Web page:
Prototype chip could carve the path for practical quantum computers

Quantum-Computing-Chip
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Original news release was issued by the Massachusetts Institute of Technologywritten by Larry Hardesty.

Once thought to be unattainable, quantum computers are slowly growing to overthrow the current computing leaders. With superior processing power and overall computing speed, these hypothetical devices could offer hope for solving problems in wide variety of fields which require more robust computing, such as cryptography, software engineering, information systems and many more. Quantum computers could potentially pocket their conventional baby brothers by performing some calculations much more rapidly with quantum bits, or qubits, which can represent 0 and 1 simultaneously.

Even though the development of quantum computing is still in its infancy, researchers from MIT and MIT Lincoln Laboratory report an important step forward toward practical quantum computers, presenting a prototype chip that can trap ions in an electric field and, with built-in optics, direct laser light toward each of them. The key difference that propels this research beyond what was already researched and tested lied in devising a new method of trapping ions, which is considered to be the most widely studied qubit technology. The previously used — standard ion trap — looks like a tiny cage, whose bars are electrodes that produce an electric field with ions lined up in the center. The new surface trap consists of a chip with electrodes embedded in its surface and ions hovering 50 micrometers above them. While the cage trap is limited in size, the surface trap could, in principle, be extended indefinitely, allowing for many more qubits to be stored inside.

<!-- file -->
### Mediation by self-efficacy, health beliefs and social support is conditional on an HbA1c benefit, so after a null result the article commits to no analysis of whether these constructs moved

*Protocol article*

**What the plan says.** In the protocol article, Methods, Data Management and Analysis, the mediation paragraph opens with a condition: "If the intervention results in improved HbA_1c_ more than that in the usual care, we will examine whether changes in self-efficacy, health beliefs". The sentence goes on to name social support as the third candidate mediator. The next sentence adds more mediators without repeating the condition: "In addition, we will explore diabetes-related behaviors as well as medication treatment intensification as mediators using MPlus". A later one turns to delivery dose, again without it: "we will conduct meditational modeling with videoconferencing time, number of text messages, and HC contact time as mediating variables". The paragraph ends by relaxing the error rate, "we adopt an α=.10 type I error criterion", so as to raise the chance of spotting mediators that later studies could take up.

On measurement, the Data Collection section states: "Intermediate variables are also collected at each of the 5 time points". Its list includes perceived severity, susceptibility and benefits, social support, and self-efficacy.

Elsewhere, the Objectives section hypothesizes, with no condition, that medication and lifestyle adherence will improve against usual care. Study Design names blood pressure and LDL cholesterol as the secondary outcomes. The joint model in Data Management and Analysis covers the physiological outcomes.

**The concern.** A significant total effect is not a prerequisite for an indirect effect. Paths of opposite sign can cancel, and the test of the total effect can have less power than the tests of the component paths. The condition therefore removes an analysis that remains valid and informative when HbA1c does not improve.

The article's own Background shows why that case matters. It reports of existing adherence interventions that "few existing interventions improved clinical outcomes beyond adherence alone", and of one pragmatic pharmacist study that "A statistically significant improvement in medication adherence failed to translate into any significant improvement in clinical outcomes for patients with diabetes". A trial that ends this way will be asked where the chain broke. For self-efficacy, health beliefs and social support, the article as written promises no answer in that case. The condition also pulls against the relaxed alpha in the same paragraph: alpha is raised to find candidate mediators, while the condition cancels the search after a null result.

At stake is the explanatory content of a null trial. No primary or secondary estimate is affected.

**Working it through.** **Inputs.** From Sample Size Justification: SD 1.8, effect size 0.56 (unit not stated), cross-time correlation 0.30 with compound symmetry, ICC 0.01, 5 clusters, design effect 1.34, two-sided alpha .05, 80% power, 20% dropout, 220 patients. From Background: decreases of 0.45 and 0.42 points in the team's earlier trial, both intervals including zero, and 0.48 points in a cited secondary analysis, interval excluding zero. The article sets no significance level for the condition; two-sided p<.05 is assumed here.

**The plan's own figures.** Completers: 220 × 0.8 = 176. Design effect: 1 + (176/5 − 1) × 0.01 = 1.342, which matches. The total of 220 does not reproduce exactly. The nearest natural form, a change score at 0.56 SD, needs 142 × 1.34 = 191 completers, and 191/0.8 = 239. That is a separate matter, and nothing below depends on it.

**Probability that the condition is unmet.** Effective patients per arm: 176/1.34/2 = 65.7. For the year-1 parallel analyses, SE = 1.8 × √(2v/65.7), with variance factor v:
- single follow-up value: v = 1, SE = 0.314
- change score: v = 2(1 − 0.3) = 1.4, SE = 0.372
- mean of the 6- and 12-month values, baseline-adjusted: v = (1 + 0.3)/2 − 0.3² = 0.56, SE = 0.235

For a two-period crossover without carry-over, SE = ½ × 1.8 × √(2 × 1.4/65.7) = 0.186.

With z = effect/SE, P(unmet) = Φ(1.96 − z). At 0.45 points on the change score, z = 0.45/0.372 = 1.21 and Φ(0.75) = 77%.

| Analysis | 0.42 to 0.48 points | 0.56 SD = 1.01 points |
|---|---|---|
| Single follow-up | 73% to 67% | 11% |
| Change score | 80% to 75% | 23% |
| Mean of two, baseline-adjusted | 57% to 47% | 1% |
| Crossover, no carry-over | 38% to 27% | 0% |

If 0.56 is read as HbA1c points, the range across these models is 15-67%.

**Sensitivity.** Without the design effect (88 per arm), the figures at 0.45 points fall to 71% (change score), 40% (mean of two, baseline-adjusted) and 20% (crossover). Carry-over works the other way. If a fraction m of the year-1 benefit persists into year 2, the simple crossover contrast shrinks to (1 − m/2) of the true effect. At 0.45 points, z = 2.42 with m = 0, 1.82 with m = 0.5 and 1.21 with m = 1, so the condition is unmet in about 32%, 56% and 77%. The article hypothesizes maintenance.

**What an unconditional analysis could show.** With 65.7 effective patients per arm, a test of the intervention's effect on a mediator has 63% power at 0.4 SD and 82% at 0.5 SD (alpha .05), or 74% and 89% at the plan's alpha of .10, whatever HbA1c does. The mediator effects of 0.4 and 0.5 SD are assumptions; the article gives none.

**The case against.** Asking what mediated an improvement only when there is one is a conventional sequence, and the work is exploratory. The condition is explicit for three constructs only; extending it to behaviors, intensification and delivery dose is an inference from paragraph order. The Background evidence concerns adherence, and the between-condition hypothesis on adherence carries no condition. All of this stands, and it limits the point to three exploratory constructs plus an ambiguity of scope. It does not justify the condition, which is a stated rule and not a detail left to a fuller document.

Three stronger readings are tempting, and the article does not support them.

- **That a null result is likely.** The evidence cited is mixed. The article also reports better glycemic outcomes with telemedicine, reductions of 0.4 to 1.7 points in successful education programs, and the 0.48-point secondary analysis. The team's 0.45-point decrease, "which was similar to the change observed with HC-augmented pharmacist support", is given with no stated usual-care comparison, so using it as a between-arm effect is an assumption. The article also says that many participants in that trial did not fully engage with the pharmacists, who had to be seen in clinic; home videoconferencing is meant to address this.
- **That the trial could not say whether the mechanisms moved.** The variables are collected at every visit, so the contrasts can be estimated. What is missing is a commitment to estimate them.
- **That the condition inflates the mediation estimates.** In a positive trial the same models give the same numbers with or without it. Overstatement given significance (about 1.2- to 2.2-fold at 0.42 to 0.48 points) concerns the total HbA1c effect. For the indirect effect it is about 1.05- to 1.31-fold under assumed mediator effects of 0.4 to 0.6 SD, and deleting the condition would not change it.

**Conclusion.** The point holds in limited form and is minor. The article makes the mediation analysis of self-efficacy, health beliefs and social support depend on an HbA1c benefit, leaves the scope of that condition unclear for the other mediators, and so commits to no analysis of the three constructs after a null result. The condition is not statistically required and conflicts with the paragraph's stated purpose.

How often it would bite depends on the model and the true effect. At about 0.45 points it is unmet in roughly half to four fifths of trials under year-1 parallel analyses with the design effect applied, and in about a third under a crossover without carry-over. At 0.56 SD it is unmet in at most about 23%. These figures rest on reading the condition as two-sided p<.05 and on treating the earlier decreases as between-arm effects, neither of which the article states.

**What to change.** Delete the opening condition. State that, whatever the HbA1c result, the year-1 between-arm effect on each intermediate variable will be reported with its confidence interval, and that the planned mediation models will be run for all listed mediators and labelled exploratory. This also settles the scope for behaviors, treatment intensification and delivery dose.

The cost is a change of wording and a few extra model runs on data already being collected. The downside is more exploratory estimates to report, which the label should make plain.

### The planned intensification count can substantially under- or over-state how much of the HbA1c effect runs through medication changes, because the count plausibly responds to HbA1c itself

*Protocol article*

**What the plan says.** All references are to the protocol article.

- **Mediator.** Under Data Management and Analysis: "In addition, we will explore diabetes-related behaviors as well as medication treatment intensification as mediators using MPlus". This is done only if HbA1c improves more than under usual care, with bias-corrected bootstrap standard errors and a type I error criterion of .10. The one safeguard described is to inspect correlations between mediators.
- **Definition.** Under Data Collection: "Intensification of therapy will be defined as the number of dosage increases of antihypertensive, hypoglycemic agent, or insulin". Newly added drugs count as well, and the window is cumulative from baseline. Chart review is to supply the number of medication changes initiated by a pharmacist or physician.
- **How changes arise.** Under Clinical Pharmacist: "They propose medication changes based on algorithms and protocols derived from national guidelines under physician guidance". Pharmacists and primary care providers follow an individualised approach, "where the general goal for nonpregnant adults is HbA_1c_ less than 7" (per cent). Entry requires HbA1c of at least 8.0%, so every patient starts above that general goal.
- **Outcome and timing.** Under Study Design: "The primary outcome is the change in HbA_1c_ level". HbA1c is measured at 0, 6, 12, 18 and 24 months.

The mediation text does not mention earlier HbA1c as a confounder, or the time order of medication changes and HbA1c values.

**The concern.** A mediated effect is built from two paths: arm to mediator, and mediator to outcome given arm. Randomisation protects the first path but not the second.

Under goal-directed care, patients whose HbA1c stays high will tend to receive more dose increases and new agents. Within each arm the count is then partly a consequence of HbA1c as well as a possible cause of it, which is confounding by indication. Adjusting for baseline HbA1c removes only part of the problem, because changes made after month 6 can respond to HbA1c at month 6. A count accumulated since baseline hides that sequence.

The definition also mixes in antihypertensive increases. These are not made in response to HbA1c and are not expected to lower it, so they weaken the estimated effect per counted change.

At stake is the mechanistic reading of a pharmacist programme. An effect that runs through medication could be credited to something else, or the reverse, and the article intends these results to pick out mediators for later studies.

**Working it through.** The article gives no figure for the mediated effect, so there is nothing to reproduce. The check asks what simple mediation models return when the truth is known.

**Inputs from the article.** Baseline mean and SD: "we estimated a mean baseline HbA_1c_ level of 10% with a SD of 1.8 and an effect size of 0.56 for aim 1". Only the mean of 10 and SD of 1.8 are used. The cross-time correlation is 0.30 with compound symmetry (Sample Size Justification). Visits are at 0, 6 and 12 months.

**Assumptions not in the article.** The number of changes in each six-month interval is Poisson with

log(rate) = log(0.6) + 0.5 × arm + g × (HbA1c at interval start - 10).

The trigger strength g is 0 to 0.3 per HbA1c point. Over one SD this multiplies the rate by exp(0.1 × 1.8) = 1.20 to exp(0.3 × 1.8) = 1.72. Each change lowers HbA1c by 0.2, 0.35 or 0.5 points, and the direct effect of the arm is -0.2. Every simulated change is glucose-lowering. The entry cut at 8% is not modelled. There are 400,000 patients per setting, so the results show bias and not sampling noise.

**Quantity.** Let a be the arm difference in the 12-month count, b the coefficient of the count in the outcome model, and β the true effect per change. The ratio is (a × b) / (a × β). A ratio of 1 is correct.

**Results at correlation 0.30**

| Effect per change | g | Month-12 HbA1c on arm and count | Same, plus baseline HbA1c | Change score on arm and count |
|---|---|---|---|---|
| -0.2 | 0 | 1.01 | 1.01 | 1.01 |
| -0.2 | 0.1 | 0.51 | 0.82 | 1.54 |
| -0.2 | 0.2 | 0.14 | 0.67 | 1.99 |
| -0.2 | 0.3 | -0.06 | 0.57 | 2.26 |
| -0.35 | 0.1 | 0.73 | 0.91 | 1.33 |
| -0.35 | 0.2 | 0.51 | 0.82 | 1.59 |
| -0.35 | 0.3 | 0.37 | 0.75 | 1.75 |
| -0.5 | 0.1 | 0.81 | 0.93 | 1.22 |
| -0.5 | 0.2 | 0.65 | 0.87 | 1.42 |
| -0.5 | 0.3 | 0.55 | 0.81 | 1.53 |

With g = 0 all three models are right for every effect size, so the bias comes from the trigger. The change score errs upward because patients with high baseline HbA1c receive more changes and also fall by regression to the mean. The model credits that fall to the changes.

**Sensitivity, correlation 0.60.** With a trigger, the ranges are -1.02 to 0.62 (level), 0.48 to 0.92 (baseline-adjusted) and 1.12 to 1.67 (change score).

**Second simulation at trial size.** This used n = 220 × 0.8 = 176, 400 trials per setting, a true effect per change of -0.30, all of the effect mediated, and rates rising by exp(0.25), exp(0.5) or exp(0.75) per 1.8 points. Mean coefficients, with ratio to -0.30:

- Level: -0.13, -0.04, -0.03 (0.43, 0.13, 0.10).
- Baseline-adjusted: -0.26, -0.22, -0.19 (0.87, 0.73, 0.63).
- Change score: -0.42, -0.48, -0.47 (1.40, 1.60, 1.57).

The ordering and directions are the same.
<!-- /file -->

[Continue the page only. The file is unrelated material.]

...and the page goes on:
If you were wondering where the major obstacle to be overcome is, here comes the tricky part. Performing a quantum computation requires precisely controlling the energy state of every qubit independently, via laser beams. In a surface trap, the ions are only about 5 micrometers apart so hitting each ion with an external laser without disturbing the neighboring ones is incredibly difficult. However, two research groups managed to successfully tackle the problem. The group led by Rajeev Ram, an MIT professor of electrical engineering and one of the senior authors on the paper, designed and built a suite of on-chip optical components that can channel laser light toward individual ions. The other group, under the supervision of Jeremy Sage, who together with John Chiaverini leads Lincoln Laboratory’s trapped-ion quantum-information-processing project, accommodated the surface trap with integrated optics without compromising its performance.

“Typically, for surface electrode traps, the laser beam is coming from an optical table and entering this system, so there’s always this concern about the beam vibrating or moving,” Ram says. “With photonic integration, you’re not concerned about beam-pointing stability, because it’s all on the same chip that the electrodes are on. So now everything is registered against each other, and it’s stable.”

Although the prototype proved to be a success, there is still a long way to go before the first conventional quantum computer sees the light of day. The addition of light modulators is in the works, which would allow qubits to simultaneously receive light of different, time-varying intensities, thus making the programming more efficient. “Arguably, the most important area in which progress needs to be made is technologies which will enable the systems to be scaled up to larger numbers of qubits, as was so impressively addressed by this research” said David Lucas, a professor of physics at Oxford University. It would appear, the era of practical quantum computers might be nearing us qubit by qubit.

Michal Madaras

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